North Dakota’s open records and open meetings laws are very, very good. But one loophole in them is that, while they require that almost all public meetings be open to the public, there is no legal requirement for public involvement in those meetings.
That loophole has begun to manifest itself in some troubling ways. One example I wrote about is a story from Valley City I wrote back in November about a man banned from speaking to the local city commission because of what city leaders thought he might have said.
Now, in Devils Lake, the Ramsey County Commission has abolished the public input sections of their meetings because, apparently, the commissioners were tired of hearing from the public:
DEVILS LAKE—Residents who wanted to ask questions or air grievances to the Ramsey County Commission won’t be able to comment at public meetings anymore after the board chairwoman removed the item from the agenda, citing the comments as “disruptive.”
The visitors and delegations portion of the meeting, which has been on the agenda for years, allowed residents up to five minutes to address the commission toward the end of the meeting. But the item was removed from the June 7 agenda and hasn’t reappeared.
Chairwoman Myrna Heisler said she had removed the item after discussing the matter with State’s Attorney Lonnie Olson, who was unavailable for comment.
“Visitors and delegations are no where in the legal description of a meeting,” she said during the meeting, referring to North Dakota Century Code. “I’m not sure when it was started with Ramsey County, but it has become so disruptive that I, as chair(woman), chose to take it off the agenda at this time. When the next chairman goes on board, they are more than welcome to revisit it.”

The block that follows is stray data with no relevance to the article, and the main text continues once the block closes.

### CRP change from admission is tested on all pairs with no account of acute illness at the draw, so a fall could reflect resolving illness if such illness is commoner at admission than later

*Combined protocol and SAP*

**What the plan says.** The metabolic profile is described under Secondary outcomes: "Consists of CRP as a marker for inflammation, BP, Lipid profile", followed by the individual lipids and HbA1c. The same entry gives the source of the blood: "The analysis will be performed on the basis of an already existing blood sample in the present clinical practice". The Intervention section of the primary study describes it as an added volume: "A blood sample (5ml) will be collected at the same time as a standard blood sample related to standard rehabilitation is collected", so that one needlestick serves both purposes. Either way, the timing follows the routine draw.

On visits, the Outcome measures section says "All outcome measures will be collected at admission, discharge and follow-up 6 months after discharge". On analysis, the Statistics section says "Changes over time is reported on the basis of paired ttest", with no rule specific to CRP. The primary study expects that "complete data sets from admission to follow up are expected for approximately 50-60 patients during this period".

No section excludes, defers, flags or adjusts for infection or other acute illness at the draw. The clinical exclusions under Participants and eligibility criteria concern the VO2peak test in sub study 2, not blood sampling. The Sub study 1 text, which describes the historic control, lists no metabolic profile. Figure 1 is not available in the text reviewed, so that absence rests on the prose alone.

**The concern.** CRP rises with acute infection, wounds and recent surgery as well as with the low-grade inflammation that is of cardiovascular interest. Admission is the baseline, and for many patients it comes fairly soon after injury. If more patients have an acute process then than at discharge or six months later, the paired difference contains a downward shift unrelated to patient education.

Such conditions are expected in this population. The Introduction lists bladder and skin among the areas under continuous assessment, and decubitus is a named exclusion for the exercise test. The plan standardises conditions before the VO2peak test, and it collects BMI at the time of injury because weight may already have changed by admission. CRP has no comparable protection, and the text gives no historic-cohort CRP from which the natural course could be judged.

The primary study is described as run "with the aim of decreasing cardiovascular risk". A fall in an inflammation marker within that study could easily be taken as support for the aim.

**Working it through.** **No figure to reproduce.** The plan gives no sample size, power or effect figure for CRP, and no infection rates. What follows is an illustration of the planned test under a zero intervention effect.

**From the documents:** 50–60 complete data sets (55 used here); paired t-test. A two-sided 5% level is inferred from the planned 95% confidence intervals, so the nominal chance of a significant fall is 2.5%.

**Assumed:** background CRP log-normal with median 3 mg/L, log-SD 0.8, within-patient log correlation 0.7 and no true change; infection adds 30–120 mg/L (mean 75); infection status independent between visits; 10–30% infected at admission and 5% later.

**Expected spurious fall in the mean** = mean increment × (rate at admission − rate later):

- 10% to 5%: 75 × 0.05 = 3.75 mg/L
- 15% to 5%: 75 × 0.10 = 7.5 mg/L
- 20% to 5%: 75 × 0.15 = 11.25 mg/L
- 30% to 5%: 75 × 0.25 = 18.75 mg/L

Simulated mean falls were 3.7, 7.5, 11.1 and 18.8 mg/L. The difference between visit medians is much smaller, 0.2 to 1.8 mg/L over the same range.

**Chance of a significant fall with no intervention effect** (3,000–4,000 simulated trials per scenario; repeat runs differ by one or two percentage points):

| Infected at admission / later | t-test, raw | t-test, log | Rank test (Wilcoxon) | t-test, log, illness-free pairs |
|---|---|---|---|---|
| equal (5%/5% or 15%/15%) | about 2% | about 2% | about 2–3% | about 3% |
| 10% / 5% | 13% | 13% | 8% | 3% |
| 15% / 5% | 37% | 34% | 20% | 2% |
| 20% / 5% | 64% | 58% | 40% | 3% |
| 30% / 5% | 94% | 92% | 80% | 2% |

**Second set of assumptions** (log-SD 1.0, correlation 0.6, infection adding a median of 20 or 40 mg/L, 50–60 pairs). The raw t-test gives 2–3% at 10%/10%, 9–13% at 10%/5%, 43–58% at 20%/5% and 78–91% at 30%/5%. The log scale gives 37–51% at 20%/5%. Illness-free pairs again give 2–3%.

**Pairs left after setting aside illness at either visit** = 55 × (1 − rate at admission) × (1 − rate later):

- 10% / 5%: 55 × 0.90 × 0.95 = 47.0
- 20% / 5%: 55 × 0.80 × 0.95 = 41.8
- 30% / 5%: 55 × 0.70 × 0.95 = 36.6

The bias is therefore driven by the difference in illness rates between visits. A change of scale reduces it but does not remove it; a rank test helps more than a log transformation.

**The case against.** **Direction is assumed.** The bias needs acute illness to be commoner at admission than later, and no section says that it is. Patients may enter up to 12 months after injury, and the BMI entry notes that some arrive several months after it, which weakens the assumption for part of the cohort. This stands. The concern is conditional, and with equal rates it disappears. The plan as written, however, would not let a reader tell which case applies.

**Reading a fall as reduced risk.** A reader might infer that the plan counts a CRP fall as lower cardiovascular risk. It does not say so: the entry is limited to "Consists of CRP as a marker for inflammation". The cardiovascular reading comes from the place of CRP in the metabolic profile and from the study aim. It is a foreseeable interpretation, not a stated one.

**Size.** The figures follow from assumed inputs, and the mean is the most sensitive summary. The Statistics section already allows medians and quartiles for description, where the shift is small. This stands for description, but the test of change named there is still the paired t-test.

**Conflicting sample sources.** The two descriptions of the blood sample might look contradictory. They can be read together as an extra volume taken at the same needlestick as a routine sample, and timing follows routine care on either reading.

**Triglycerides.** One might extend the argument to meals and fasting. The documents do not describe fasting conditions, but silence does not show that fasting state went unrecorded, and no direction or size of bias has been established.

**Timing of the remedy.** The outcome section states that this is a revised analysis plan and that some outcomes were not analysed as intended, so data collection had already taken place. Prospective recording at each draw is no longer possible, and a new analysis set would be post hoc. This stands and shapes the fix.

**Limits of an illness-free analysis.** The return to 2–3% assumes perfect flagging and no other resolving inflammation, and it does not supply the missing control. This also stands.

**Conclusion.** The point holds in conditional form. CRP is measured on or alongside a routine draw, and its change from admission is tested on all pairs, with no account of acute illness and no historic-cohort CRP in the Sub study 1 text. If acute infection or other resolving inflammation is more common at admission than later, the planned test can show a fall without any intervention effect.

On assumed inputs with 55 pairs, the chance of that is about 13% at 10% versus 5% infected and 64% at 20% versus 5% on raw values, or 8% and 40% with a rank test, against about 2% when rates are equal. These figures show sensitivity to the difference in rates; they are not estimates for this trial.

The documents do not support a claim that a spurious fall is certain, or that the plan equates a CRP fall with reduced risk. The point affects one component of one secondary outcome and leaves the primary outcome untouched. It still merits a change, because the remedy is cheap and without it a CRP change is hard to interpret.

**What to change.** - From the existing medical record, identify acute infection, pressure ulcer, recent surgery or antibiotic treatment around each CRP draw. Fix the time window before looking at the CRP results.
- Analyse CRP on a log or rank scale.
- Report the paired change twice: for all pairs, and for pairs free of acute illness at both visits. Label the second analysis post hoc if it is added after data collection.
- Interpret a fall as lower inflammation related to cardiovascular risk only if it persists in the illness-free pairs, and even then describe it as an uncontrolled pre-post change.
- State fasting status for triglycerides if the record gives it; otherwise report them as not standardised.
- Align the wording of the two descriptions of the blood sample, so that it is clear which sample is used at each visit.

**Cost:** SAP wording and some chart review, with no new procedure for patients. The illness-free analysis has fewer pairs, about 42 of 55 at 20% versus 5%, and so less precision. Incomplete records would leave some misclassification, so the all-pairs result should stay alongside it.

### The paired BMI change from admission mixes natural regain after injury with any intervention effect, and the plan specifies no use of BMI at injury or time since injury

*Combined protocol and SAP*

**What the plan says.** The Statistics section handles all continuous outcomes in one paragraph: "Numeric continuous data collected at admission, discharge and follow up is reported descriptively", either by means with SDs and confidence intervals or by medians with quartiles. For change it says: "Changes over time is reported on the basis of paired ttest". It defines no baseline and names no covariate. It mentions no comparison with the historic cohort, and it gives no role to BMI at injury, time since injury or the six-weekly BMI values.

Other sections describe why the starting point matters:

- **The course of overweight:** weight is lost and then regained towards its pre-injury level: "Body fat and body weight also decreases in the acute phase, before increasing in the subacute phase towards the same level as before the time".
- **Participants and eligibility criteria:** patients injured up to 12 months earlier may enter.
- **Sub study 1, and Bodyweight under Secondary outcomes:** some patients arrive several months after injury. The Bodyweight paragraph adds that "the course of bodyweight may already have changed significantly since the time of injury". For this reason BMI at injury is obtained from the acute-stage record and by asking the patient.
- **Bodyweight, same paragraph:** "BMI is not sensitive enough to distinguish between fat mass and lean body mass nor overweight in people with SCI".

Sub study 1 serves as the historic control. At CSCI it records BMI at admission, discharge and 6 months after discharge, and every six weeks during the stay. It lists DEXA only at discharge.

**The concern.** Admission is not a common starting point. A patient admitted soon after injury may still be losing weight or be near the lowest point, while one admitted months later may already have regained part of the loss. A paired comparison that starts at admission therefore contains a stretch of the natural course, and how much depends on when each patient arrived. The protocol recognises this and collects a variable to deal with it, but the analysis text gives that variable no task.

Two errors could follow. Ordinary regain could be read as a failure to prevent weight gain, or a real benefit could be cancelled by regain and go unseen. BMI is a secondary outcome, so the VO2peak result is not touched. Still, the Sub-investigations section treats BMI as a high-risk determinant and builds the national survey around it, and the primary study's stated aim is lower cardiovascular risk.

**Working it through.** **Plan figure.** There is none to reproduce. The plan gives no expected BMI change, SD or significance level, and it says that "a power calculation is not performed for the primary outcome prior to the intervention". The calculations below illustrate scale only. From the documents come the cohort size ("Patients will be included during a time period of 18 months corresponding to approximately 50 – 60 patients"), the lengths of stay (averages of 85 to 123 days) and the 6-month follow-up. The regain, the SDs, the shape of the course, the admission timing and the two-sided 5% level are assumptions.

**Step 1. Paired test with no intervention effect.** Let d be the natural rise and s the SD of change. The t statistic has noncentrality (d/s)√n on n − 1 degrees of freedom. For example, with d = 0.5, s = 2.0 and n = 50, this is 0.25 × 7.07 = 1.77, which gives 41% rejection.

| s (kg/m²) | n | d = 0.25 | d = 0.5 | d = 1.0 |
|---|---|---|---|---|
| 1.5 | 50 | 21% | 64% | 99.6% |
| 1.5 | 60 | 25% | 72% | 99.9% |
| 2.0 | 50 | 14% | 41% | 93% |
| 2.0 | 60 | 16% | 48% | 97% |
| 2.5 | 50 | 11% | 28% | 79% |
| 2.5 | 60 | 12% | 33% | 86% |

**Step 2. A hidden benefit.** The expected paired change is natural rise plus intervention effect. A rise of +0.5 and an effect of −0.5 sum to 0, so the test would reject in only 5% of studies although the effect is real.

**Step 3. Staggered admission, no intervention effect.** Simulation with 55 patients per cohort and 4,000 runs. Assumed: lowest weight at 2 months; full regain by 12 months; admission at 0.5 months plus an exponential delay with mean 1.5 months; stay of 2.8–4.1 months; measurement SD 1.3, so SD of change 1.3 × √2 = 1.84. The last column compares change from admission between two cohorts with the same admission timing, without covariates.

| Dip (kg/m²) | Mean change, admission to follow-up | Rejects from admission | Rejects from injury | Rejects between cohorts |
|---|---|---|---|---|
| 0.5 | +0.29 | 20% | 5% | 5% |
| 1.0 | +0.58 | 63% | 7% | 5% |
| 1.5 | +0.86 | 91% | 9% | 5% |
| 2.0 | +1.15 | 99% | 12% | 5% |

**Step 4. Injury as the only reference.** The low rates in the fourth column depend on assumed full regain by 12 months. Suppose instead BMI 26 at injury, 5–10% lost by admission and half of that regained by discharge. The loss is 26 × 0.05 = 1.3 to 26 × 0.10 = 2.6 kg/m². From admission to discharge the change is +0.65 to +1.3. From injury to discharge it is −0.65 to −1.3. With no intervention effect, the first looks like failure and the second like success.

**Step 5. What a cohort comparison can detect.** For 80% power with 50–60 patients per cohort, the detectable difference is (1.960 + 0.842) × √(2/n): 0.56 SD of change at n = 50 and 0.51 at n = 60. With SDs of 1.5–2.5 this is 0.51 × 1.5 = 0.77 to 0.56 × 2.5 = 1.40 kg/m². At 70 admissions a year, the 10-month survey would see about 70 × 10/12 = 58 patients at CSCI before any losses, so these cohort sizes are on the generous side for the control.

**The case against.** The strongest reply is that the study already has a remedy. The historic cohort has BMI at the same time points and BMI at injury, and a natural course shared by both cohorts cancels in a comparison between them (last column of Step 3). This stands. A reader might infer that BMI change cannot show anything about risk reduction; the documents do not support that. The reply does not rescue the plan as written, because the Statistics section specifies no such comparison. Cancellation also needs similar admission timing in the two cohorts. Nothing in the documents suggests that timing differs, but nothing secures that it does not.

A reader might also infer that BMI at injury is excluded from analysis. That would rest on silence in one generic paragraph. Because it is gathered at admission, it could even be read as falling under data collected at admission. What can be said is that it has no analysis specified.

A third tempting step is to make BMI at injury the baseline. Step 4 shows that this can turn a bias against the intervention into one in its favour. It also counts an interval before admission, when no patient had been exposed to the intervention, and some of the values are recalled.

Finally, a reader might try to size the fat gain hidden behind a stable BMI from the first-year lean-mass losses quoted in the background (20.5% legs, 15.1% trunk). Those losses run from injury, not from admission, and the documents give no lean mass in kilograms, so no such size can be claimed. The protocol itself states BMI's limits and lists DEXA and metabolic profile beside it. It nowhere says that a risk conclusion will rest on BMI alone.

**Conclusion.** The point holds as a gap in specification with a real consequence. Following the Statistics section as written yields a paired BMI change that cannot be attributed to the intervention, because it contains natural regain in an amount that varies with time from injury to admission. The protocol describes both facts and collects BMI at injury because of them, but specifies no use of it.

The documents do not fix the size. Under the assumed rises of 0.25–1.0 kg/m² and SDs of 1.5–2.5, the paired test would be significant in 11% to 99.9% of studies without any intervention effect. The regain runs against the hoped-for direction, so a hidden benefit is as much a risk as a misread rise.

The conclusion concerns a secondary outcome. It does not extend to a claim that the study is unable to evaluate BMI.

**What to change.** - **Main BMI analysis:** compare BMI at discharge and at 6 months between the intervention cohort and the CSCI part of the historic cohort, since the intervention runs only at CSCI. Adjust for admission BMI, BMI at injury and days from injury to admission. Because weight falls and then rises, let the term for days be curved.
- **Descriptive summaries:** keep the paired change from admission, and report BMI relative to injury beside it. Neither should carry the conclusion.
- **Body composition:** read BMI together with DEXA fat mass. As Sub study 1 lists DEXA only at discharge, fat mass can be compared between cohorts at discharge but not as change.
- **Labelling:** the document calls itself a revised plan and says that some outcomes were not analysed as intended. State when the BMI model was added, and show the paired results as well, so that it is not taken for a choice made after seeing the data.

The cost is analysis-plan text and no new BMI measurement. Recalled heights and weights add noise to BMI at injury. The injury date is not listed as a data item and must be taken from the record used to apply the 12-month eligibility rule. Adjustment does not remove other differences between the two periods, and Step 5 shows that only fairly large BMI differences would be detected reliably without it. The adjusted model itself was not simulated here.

If you click through to the article you can read about what prompted the Ramsey County Commission to ban public input. Apparently commissioners got some heat from a member of the public upset about inmate treatment at the local jail. The behavior of the critic was also disruptive to the meeting.
Let me be clear that I don’t think any member of the public has the right to be disruptive at a public meeting. But I do think local leaders should be legally required to afford the public some regular opportunity to provide feedback.
Many of our state’s various governing entities do allow for this, from the Legislature where testimony on every bill being considered is open to the public down to city councils. But right now it’s optional, and it’s a bit too easy for local leaders to brand what might be perfectly legitimate criticism as “disruptive.”
It would be easy for state lawmakers to pass a law requiring the regular inclusion of public comment. Not necessarily at every meeting, but certainly at regular intervals. The law could also stipulate that speakers be afforded some minimum amount of time – say, five minutes? – but also a maximum amount of time for public comment so that every meeting doesn’t turn into a marathon of speechifying cranks. Also, the law could include criteria for the exclusion of protests or public comment that truly meets the definition of disruptive.
I get why some local leaders are frustrated. Dealing with the public can be a headache. Not everyone chooses to express their criticism in an appropriate fashion. After nearly 13 years of running a popular online political forum, I know a thing or two about this.
That said, if you don’t want to deal with the public, you shouldn’t be in public service.